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Author Topic: New Test Cut Page  (Read 3033 times)

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Offline Joe Sermarini

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New Test Cut Page
« on: April 27, 2016, 09:23:28 pm »
Test Cut - click it to see it.  Please feel free to correct or expand the new page. 
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Offline dougsmit

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Re: New Test Cut Page
« Reply #1 on: April 28, 2016, 11:56:50 am »
Well done.  I particularly liked this section:
"Unfortunately, the damage caused by test cuts detracts from the eye appeal, and thus the value of cut coins to modern collectors. There is no formula to determine the impact on value, but the reduction in value corresponds to the loss of eye appeal caused by the cut. The location and size of the cut clearly matter. A tiny edge cut may have very little impact on value. A cut that nearly splits a coin in two or that obliterates details of the type will likely slash (pun intended) the value of the coin."

I know I am weird but I find those cuts 3/4 across and all the way through a coin interesting in what they say about the society that used these coins.  I don't know that I would pay more but there comes a point on any fault where it starts adding morbid curiosity like side show attractions in carnivals back when such things were politically correct.  My parents had friends who were Siamese Twins but to me 65 years ago they were just interesting ladies.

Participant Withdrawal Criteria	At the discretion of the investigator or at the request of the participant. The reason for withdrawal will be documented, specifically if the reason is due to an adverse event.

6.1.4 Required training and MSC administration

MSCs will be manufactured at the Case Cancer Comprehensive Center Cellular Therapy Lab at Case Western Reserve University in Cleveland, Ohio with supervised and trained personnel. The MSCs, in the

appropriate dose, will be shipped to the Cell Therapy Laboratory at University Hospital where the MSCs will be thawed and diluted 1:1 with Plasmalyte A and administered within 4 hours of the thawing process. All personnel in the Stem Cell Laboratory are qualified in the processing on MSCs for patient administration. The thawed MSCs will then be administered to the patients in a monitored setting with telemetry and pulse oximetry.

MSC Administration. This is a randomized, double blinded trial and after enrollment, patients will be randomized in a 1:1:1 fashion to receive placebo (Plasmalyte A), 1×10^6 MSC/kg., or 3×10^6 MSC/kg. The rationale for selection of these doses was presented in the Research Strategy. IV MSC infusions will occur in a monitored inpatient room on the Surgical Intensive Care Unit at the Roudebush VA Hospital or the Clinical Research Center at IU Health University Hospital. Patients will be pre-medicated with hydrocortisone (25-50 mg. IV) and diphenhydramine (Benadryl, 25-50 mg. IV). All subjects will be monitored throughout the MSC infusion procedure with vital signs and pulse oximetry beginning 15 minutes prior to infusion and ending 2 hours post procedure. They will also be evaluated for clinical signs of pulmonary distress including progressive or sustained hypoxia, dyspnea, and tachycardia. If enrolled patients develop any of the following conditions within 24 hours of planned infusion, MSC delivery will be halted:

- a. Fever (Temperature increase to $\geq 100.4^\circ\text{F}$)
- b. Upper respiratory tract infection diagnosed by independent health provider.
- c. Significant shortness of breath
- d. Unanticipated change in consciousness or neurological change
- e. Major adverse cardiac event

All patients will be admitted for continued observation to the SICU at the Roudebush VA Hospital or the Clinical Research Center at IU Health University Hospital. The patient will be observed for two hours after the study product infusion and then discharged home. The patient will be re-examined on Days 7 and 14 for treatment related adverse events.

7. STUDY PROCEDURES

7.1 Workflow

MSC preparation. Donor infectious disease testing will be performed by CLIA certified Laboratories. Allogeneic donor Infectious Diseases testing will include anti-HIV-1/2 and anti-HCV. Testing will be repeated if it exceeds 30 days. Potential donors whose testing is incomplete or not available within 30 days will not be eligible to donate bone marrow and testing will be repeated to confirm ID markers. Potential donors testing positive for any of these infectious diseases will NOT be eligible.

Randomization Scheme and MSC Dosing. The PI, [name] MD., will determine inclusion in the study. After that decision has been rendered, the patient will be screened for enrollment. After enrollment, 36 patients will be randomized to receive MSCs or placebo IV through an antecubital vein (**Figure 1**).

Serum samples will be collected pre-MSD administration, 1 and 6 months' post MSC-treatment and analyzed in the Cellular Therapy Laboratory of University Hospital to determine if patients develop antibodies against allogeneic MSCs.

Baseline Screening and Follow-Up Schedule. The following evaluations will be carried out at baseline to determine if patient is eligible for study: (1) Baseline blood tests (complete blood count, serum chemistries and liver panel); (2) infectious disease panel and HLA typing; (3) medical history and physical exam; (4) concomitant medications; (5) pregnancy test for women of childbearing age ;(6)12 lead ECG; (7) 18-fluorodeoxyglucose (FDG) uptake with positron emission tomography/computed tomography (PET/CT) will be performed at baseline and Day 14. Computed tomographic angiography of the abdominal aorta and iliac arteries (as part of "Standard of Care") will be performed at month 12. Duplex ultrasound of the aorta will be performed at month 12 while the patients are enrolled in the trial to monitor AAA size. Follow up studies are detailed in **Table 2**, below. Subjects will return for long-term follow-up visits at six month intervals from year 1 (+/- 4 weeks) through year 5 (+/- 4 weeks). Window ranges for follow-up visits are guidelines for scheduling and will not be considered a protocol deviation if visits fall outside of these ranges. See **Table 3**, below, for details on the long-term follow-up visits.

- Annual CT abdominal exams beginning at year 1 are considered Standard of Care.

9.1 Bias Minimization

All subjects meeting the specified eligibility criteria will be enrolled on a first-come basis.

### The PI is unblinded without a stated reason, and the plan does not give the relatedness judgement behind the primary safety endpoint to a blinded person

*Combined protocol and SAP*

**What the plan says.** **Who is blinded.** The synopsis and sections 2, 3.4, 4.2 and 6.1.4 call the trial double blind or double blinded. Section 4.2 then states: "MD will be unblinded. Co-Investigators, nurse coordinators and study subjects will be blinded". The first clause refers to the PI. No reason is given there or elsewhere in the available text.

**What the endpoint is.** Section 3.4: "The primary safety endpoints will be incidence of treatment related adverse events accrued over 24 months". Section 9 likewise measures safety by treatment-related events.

Perhaps the next section will cover holed coins???

Offline Joe Sermarini

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Re: New Test Cut Page
« Reply #2 on: April 28, 2016, 01:46:52 pm »
Next time I have a coin that is cut 3/4 across and all the way through, I will let you know. :)

I can't think of much to say about holed coins. I will have to ponder that for a while.
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Offline dougsmit

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Re: New Test Cut Page
« Reply #3 on: April 28, 2016, 02:30:16 pm »
From a collection standpoint, the question on holed coins is whether price/value relates to how , when or why a hole was made or if they are simply the kiss of death to a coin so it makes no difference.  I have a coin with ancient iron nail residue that I consider more interesting than one holed for jewelry.  A coin with multiple holes carefully placed to affix the coin to, perhaps, a coffin or to make the coin into something might also be a step up.  I'm sure you have seen Indian copies of Roman coins with two side by side holes.  Perhaps there is a question of rank when the best example of a coin in terms of wear or other condition factors is 4x holed.
http://www.ancientcoinage.org/holy-land--biblical-coins.html

How is the second gold Tribute Penny affected by its hole? 


 

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